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SACRAMENTO, August 1, 1882. To his Excellency GEORGE C. PERKINS, Governor of California:

DEAR SIR: In accordance with the requirements of the law relating to the duties of the Surveyor-General, I have the honor to submit the following report of the transactions of this office from August 1, 1880, to August 1, 1882.

JAMES W. SHANKLIN, Surveyor-General and ex officio Register of the State Land Office.

As surveys of the public land enuring to the State under the several grants made by Acts of Congress are not under the control or direction of this office, and are legal only when made under the direction of the United States Surveyor-General for California, I have to rely on said officer for the following data, which he has kindly furnished, in order that I may be enabled to meet the requirements of the State law.


The area of the State of California is estimated at 100,500,000 acres, apportioned as follows:

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Agricultural and mineral lands surveyed to June 30, 1880.
Agricultural and mineral lands unsurveyed.-
Private grants patented...
Private grants not settled.
Indian and military reservations..
Lakes, islands, bays, and navigable rivers.
Swamp and overflowed lands surveyed.,
Swamp and overflowed lands unsurveyed.
Salt marsh and tide lands around San Francisco Bay-
Salt marsh and tide lands around Humboldt Bay-

61,887,392 26,211,501 8,383,375


318,631 1,531,700 1,635,227

85,524 100,000





From August 1, 1880, to August 1, 1892, applications to purchase school lands have been filed as follows:



In the Los Angeles district
In the Visalia district..
In the Stockton district.
In the San Francisco district.
In the Sacramento district.
In the Bodie district
In the Marysville district
In the Susan ville district.
In the Shasta district.--
In the Humboldt district.
For swamp and overflowed lands


9,900.00 14,023.17 40,137.15 4,563.88 6,398.18 11,843.54 15,676.83 3,763.30 4,736.29 28,138.80

Approvals of: applications have been made as follows: For School Lands, coveritg 75,503;36 acres, and for Swamp and Overflowed Lands, covering 21;016,39 acres.


From the office of the Surveyor-General, fifty-four orders of reference to the Superior Courts have been issued, and from the office of the Register, forty-seven have been issued.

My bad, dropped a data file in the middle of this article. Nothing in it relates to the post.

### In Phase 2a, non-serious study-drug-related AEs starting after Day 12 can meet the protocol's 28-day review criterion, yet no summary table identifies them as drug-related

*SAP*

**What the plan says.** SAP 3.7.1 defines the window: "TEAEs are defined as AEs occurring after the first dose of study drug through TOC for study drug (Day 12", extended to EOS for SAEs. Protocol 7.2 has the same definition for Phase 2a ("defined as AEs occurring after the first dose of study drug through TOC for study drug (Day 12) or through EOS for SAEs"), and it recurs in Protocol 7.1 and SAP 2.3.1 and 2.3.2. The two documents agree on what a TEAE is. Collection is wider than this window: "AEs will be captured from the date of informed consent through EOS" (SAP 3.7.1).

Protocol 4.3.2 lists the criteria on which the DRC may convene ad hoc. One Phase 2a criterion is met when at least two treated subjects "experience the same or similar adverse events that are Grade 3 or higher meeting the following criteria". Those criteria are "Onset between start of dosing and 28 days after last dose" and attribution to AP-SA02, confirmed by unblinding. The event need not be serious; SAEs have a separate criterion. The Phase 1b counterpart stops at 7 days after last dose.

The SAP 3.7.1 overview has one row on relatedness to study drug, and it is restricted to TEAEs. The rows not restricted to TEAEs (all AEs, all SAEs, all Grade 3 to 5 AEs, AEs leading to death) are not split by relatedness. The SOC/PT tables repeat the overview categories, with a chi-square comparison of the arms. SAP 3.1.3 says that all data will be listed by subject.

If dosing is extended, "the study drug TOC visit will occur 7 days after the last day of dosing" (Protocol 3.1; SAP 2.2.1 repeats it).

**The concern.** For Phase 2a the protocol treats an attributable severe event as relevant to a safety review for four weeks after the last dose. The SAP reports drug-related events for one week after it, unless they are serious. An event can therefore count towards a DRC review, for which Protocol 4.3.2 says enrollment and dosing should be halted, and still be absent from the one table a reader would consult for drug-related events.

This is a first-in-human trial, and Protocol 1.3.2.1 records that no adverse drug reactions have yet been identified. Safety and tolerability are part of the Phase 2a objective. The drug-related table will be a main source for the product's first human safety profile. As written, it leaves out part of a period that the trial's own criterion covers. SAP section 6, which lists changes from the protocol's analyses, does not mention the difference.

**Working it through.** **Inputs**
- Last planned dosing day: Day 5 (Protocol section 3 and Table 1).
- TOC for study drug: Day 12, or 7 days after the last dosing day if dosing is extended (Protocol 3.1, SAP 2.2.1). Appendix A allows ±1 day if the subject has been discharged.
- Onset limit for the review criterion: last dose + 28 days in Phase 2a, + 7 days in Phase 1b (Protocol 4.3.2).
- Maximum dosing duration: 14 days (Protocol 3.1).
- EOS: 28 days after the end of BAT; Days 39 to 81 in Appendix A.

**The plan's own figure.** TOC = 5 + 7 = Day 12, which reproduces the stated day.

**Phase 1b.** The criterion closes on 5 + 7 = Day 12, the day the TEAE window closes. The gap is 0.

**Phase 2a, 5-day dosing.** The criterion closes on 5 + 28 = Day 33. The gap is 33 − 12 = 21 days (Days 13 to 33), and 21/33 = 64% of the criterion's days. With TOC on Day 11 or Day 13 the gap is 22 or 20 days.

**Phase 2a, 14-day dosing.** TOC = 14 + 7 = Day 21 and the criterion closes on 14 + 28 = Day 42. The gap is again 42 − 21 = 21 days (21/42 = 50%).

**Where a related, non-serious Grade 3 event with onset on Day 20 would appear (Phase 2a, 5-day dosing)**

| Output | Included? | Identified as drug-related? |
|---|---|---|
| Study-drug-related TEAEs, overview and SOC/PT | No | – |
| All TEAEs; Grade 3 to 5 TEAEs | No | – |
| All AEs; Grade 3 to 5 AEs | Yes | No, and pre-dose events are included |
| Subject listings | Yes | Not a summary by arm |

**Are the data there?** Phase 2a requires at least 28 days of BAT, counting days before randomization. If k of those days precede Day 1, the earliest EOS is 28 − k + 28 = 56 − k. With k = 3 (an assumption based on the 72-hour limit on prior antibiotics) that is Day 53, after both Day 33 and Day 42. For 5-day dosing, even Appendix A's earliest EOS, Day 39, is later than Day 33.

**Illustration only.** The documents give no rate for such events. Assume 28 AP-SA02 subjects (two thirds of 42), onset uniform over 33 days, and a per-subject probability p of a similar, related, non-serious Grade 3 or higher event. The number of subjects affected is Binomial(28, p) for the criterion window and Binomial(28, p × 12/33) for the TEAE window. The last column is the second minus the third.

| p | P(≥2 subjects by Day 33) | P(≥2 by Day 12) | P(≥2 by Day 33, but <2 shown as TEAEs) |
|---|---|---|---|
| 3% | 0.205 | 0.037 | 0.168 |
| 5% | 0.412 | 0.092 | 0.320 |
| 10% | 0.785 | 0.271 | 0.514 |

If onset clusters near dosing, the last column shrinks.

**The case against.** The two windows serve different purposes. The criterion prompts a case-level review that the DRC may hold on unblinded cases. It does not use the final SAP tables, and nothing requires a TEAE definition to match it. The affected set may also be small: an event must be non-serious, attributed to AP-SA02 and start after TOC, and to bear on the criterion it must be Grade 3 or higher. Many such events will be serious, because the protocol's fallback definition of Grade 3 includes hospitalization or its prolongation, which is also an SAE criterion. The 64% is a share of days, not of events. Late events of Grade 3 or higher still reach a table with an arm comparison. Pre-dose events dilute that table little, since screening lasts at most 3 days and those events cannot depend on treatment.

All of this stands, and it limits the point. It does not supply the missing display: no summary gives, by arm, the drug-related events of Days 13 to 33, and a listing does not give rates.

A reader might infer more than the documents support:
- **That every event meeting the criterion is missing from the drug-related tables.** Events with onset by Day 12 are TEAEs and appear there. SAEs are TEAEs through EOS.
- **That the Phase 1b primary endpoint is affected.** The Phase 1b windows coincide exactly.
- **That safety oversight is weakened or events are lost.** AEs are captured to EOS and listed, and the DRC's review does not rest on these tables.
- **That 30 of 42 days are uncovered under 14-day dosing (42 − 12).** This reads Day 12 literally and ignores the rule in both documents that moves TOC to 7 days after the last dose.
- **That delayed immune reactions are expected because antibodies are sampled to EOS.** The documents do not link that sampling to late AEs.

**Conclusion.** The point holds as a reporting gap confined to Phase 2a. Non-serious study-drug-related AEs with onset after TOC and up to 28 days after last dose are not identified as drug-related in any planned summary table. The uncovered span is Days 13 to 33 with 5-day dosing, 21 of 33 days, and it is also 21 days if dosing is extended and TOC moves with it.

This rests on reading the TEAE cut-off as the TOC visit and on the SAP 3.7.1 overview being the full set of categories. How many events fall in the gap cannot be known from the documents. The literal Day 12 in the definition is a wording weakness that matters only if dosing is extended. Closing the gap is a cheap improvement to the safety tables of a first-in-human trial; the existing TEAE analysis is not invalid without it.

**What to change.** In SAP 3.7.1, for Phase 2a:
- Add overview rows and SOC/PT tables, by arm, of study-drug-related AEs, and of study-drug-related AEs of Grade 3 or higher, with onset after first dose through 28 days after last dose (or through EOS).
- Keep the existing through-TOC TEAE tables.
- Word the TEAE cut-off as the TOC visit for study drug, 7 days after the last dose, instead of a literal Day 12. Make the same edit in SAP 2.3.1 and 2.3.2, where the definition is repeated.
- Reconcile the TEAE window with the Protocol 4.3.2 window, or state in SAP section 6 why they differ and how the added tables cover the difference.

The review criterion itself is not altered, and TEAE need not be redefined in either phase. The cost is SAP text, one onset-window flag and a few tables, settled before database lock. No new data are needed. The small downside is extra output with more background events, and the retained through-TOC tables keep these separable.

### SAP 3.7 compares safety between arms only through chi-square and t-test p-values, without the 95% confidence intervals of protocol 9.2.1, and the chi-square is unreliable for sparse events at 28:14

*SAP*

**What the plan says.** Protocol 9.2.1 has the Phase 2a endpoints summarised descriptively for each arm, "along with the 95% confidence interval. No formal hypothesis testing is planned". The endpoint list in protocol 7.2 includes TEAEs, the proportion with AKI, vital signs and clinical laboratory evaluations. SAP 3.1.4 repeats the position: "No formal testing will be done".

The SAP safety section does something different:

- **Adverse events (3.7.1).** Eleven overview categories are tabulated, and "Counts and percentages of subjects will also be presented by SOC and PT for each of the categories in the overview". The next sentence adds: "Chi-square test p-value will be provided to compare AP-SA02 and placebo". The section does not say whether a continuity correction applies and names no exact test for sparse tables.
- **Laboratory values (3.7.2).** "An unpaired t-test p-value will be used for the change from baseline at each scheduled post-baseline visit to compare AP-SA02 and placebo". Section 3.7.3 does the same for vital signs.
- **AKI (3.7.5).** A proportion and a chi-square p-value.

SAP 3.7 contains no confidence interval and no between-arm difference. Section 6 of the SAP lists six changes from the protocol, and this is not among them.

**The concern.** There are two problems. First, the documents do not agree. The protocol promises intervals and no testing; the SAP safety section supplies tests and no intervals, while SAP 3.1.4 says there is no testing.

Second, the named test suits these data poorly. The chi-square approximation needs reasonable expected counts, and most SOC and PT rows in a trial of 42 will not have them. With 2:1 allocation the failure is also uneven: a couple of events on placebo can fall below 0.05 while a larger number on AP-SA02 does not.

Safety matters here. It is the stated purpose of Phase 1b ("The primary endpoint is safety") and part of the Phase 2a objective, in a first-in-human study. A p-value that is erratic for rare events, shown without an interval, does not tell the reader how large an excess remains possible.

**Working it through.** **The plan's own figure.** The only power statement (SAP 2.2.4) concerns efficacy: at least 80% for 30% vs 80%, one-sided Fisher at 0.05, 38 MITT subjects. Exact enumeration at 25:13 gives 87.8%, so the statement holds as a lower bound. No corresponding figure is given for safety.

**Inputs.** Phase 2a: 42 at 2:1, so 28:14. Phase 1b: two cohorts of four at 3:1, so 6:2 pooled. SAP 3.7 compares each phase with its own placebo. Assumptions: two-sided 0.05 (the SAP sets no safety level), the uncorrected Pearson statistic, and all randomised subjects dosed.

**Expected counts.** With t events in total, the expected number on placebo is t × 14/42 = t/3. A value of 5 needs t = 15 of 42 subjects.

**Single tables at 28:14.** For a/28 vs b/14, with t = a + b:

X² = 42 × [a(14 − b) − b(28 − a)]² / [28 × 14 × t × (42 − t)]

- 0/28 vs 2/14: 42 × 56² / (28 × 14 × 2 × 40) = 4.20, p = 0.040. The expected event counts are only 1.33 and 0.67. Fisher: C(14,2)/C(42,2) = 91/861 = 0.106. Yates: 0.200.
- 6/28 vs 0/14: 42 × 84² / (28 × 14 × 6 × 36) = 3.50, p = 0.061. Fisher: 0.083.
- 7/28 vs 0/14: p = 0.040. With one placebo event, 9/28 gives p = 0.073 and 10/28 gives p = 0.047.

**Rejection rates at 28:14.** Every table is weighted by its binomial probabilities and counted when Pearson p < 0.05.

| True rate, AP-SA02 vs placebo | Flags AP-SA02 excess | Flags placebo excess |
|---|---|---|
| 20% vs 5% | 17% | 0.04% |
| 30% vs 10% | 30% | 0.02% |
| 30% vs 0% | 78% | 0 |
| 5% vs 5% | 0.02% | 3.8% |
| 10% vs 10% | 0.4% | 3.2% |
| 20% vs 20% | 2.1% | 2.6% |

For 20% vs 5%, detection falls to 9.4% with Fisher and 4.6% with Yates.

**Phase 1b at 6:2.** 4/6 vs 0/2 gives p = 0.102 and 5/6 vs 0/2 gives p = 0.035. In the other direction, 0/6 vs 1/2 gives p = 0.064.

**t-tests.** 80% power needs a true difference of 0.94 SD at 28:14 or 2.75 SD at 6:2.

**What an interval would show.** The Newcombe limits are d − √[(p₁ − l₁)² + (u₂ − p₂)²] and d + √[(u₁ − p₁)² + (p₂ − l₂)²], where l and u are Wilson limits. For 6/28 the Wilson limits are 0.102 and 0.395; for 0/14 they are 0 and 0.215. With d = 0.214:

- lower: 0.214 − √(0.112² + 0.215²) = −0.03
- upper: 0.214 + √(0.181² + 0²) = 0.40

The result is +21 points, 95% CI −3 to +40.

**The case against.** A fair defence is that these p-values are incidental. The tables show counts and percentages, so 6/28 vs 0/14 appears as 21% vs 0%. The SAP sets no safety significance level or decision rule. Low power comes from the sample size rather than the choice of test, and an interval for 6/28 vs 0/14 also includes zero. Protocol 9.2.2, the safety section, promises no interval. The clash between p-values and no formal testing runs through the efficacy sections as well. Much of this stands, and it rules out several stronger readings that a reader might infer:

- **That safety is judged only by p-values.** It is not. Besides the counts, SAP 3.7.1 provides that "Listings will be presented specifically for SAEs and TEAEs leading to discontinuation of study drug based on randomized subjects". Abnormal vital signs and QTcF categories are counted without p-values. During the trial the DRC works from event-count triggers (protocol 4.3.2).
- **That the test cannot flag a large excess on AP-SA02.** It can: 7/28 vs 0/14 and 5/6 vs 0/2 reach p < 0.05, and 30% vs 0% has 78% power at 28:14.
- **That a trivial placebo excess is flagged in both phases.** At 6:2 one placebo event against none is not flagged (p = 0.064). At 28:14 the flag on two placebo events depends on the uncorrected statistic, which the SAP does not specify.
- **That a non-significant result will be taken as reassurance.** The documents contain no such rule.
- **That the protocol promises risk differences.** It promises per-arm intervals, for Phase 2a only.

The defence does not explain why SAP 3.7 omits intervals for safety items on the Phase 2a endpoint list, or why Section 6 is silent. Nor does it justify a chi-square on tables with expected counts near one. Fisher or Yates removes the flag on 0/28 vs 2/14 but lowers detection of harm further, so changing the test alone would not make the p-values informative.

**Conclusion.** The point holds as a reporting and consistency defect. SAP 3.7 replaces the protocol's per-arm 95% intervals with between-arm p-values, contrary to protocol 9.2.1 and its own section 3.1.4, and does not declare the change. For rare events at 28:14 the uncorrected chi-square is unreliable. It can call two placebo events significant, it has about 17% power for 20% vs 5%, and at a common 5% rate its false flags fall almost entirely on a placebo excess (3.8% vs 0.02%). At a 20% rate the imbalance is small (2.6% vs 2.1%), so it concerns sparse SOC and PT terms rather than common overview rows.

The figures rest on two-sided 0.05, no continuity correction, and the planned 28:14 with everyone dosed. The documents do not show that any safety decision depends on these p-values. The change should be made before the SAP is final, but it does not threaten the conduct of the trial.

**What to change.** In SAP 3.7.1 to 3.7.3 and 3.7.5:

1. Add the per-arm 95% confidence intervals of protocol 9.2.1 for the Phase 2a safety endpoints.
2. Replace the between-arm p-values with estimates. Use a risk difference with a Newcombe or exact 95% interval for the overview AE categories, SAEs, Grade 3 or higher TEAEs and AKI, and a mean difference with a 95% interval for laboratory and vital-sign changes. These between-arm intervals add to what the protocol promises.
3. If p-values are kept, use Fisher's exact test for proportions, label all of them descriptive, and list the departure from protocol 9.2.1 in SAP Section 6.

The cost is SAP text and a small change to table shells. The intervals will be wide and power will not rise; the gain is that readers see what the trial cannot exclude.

From August 1, 1881, to July 31, 1882, inclusive, three hundred and four Certificates of Purchase have been issued, embracing the following number of acres under the different grants:

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During the same time, five hundred and forty-eight Patents have been issued, embracing the following number of acres under the different grants :

Number of




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SWAMP LAND DISTRICTS ORGANIZED. During the same time, twenty-five Swamp Land Reclamation Districts have been created, reported to this office, and numbered as follows:

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During the same time there has been received from County Boards of Supervisors evidence of completion of reclamation, or of the expenditure of two dollars per acre upon the works of reclamation of lands embraced in the following named districts, and the statements relating thereto have been sent to the County Treasurers:

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Amount collected as Surveyor-General, from August 1, 1880, to August 1, 1882, $4,554 25.

Amount collected as Register of State Land Office, from August 1, 1880, to August 1, 1882, $4,742 05.


The office of the Surveyor-General has been furnished with an entire new set of working maps, neatly backed with muslin, and well bound; and copies of United States township maps have been procured.

All the cases, both in the office of the State Surveyor-General and Register, used for filing applications, and other papers relating to titles issued, have been furnished with tin cases, and are plainly labeled, so as to show their contents.

Indexes of the names of all applicants for School Lands, or for lands under the 500,000 acres, and for Seminary and Public Buildings grants, have been made, leaving only indexes of lands applied for under the Swamp and Overflowed Land grant to be made, to have a complete reference to all applicants for State lands. Nothing of this kind has ever before been attempted in the office.

The correspondence of the Surveyor-General's office, in answering inquiries as to the condition of State lands, and in giving information called for concerning the existence of conflicting applications, has been unusually great, taking nearly all the time of two men.